One way in which SF writers who also create visual art have a huge advantage over everyone else is in the all-important area of world-building. If you're creating an alien world, or a futuristic setting, from scratch, the ability to visualize it beforehand is crucial.

"All along, I've had a visual imagination," says Rucker. "For me writing is a little like dreaming while I'm awake. That is, I see the scene in my mind's eye before I write it. Sometimes I'll nurse an image of a place or a situation for quite some time before I write about it, in fact I sometimes write a book simply to be able to mentally visit certain locales that I've dreamed up. I pretty much can't write a novel unless I have an image of a fabulous place where I want to go."

And when Rucker gets to write about those imaginary locales he's visualized, they become more real to him, and thus more compelling. It's sort of a feedback loop. "And painting is a way to layer on more details."


As for Kowal, she says working with puppets definitely helps her craft a scene or a locale in her mind. "The world-building is actually one of the key things that pulls me to both puppet building and SF and fantasy. Both forms are essentially the theater of the possible." At the start of a new story or a new puppet show, at first anything is possible — including defying the laws of physics.

The puppetry training also helps Kowal to visualize a new world, because her training has taught her to start a project by defining the parameters. "Since I'm creating a world from scratch, I need to make certain that the visual language I use is consistent and that the world has an internal logic. It's the same with writing."


Says Stanley:

For me, a story will evolve from a drawing (or an imagined visual) as often as a drawing comes out of a story. I'm writing about a space station. The more I pre-visualize, or draw, the interior and exterior of that station the more "real" the station becomes for me and the characters. The better I understand how certain areas look, smell, function, flow, etc., the better I can write about them. Any writer can do this (and for the most part does and should), but having trained and practiced the visualized representation of imagination, perhaps a visual artist who also writes can have an advantage. Of course, there is more to writing than describing visual experience, so it's not necessarily a "great" advantage. The processes in art/creativity tend to be similar.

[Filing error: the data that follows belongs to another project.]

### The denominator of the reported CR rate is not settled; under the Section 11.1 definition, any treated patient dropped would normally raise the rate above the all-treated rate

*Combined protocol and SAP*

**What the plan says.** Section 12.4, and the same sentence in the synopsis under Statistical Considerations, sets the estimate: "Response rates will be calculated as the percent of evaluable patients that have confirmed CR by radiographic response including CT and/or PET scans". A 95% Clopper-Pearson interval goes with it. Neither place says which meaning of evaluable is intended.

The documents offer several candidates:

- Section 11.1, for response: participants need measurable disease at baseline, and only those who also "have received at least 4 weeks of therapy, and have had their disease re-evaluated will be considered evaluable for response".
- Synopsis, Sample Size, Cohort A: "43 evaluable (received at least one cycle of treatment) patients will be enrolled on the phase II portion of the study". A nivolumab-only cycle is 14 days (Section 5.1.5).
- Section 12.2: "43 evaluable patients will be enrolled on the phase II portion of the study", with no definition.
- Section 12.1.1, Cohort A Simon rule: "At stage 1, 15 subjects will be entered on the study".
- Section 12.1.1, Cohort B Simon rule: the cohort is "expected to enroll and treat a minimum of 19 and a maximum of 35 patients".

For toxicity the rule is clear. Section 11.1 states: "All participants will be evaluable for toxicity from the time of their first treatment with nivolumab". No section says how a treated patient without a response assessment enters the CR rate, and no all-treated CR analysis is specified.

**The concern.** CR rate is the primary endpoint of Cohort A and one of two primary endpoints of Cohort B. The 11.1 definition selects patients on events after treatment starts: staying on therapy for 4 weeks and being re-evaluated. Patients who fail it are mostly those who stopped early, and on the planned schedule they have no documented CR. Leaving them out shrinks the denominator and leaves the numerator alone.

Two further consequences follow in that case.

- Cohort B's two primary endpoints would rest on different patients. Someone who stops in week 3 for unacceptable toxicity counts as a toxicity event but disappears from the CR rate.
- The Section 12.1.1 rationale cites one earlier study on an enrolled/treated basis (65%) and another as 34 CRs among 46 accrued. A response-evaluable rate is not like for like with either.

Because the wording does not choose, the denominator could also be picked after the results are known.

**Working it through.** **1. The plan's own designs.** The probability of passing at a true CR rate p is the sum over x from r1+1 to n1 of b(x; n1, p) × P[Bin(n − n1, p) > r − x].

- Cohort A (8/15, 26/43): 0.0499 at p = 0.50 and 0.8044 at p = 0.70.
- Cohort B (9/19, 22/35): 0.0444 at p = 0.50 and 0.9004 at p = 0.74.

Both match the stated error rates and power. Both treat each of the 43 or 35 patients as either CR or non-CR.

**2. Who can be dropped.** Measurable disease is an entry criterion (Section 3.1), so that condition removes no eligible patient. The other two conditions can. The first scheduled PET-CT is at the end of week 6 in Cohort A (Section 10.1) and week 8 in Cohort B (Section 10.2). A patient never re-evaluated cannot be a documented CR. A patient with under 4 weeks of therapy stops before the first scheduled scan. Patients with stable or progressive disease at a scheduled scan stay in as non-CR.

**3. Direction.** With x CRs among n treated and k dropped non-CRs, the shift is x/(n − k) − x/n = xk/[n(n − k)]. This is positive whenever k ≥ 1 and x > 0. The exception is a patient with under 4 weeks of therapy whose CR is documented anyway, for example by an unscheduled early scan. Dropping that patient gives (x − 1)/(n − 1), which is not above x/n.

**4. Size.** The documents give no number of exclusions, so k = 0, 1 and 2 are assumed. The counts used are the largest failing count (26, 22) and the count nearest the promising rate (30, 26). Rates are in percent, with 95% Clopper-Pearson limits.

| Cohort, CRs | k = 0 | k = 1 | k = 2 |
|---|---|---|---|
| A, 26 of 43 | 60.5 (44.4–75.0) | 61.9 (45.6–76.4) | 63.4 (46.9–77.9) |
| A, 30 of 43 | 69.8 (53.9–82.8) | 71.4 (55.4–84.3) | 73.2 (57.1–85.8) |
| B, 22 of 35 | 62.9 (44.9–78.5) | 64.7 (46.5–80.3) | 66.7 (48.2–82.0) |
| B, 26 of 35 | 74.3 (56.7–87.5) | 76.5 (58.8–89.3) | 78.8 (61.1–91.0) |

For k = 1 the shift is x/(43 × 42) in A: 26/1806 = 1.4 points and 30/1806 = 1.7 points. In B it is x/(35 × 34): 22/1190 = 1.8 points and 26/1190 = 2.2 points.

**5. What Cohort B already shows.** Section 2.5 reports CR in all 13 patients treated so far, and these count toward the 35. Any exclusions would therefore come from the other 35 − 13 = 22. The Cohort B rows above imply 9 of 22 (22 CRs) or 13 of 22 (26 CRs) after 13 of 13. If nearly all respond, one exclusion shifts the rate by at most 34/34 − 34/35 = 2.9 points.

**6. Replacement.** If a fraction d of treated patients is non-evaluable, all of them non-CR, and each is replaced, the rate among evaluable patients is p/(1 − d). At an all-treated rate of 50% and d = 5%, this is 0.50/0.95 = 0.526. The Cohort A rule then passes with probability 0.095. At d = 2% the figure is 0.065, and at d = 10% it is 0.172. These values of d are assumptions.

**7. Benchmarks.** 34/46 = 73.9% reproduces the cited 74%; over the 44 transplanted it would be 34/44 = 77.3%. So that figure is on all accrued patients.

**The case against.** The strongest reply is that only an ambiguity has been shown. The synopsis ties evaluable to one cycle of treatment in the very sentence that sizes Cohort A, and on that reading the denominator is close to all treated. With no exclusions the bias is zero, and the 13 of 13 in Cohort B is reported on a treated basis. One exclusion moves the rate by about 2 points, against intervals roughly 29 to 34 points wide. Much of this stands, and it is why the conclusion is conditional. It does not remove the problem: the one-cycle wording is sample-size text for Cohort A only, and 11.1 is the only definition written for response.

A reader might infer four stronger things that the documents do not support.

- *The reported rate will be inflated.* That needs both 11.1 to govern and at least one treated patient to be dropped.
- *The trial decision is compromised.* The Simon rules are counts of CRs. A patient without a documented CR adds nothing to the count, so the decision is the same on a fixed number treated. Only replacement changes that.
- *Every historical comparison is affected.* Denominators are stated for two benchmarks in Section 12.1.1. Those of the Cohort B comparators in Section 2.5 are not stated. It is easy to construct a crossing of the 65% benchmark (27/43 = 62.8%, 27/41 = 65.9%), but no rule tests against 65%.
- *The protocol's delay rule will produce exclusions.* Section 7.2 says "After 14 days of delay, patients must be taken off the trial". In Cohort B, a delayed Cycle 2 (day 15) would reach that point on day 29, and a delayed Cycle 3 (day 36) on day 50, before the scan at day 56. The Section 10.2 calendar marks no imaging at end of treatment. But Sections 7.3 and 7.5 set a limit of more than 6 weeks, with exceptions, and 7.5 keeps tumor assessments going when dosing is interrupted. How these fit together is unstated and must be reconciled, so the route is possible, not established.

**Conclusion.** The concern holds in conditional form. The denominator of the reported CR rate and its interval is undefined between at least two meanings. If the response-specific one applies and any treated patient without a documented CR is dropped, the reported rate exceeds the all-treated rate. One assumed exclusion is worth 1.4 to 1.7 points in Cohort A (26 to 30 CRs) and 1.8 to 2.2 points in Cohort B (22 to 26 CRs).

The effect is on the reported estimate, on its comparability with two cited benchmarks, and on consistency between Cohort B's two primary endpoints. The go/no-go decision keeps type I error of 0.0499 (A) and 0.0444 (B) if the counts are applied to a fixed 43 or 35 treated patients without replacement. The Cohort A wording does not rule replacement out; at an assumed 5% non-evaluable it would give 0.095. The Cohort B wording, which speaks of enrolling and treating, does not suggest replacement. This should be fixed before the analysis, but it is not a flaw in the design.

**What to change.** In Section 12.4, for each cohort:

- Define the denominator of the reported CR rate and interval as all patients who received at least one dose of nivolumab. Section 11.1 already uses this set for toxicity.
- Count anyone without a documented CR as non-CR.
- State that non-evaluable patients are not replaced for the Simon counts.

Niffenegger says world-building is less of an issue for her, because she tends to set her stories in existing places. "The world is built." Where visualizing the story comes in, for her, is figuring out the best real-world location to set off something that happens in a scene.

Keeping it concrete

And perhaps the most important benefit of having access to another art form is that it helps you make the story more concrete. Kowal says that being concrete helps you think about how one little change alters everything else in the world. When she teaches about stage adaptations, she always says, "If you change one thing, you have to look at how it changes everything." And that comes back to writing SF: "Writing about the future is basically taking our world and making a change, which affects everything."

It's all very well to have crazy ideas and whiz-banging plot devices, says Rucker. But in the end, "everything has to be visual. I think I learned that from Robert Sheckley and Jorge Luis Borges. Ideas are important, but what you want in a novel is an objective correlative for the idea."

So instead of going on and on about your crazy ideas, you want to show the reader "some weird little physical device. Imagine, say, a wriggly green horseshoe with antennae on it, call it a jinker­and when you point your jinker at some object, the target object becomes weightless and the size of a matchbox and you can carry it off in your pocket. Maybe the jinker talks to you telepathically, maybe pairs of jinkers like to get together and mate, and while they're doing it, all the objects in your house are floating around and changing size. That's all much more interesting than talking about spatial metrics and gravity tensors!"